Some economists, among them Agnar Sandmo, have argued that individuals when choosing, only consider those effects that are purely private (Sandmo, 1990). The same people may wish that everybody, including themselves, made a different choice. Driving a private car that pollutes the air, might be one example. Sandmo argues that it is rational for these individuals to drive private cars themselves, and at the same time if they were to make a collective choice through political decision, would vote against the use of private cars.

The problem with this argument is that similar examples could be made for almost all individual choices. It therefore does not tell us whether collective choice is better than individual choice, only that it is different. The strength of the market economy is exactly that it shows which choices people actually make and therefore it is more related to reality than hypothetical collective decisions.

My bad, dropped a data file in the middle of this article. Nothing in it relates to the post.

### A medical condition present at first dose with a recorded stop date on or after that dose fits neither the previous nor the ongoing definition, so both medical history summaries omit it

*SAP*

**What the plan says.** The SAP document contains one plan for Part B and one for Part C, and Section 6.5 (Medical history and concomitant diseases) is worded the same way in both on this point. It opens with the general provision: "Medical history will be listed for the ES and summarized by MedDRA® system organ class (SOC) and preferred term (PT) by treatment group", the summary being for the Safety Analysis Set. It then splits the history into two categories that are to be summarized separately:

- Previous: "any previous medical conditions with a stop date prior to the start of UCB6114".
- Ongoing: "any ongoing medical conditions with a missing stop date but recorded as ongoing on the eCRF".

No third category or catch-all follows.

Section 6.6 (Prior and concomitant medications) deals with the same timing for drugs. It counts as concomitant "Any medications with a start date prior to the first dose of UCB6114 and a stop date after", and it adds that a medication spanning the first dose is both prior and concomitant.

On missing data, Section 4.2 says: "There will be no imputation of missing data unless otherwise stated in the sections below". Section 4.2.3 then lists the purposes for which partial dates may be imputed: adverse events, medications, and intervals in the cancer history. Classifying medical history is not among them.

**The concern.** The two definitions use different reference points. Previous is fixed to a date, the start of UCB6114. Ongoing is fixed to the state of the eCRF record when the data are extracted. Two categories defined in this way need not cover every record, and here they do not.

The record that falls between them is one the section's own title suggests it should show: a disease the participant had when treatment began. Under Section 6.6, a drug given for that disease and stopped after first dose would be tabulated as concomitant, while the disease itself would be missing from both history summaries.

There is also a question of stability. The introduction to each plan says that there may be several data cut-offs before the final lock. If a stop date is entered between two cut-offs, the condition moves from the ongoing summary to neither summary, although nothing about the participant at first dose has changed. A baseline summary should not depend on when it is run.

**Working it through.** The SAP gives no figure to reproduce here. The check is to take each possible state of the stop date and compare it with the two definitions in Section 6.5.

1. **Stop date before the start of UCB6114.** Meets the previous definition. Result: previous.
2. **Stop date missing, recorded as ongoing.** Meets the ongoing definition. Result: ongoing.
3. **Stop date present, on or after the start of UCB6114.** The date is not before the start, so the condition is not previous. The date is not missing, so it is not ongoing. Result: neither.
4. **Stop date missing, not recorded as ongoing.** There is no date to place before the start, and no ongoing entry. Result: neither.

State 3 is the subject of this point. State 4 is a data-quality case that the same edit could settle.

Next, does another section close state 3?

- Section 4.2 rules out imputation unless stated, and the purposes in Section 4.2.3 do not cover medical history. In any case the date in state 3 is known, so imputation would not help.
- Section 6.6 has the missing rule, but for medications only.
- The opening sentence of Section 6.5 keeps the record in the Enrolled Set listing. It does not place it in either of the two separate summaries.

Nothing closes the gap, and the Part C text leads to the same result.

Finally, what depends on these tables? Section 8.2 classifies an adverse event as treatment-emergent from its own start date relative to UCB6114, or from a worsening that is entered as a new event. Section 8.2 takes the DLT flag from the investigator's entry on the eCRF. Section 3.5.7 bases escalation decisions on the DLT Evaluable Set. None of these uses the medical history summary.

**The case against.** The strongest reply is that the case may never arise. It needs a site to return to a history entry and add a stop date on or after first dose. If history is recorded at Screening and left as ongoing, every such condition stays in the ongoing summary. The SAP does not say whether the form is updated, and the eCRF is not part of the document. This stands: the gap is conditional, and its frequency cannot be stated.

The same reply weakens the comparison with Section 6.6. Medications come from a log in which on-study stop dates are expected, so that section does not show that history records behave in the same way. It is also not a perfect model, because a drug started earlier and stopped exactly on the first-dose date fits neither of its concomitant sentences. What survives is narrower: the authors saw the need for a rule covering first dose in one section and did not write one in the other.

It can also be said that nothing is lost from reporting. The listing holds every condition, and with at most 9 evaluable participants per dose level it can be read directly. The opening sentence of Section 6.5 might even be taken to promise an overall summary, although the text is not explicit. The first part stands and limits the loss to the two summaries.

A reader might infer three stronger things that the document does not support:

Another aspect of this discussion of private and public goods can be illustrated with an argument that Hayek has used (Hayek, 1976). Hayek talks about the "mirage of social justice". By this he means that the idea of justice that we all share, and which we apply to the people and the situations that form our immediate surroundings, can not be applied to the great complex whole that forms society. We can know of the effects of our actions in our immediate environment, but very little about the effect on the total complex social order. That is why we in our immediate surroundings care for each other, while we for society as such, rely on rules and norms that we regard as fair. I can not say what will be the best good for somebody to receive, say, in another country. But I could have an opinion about fair rules and fair norms in that country.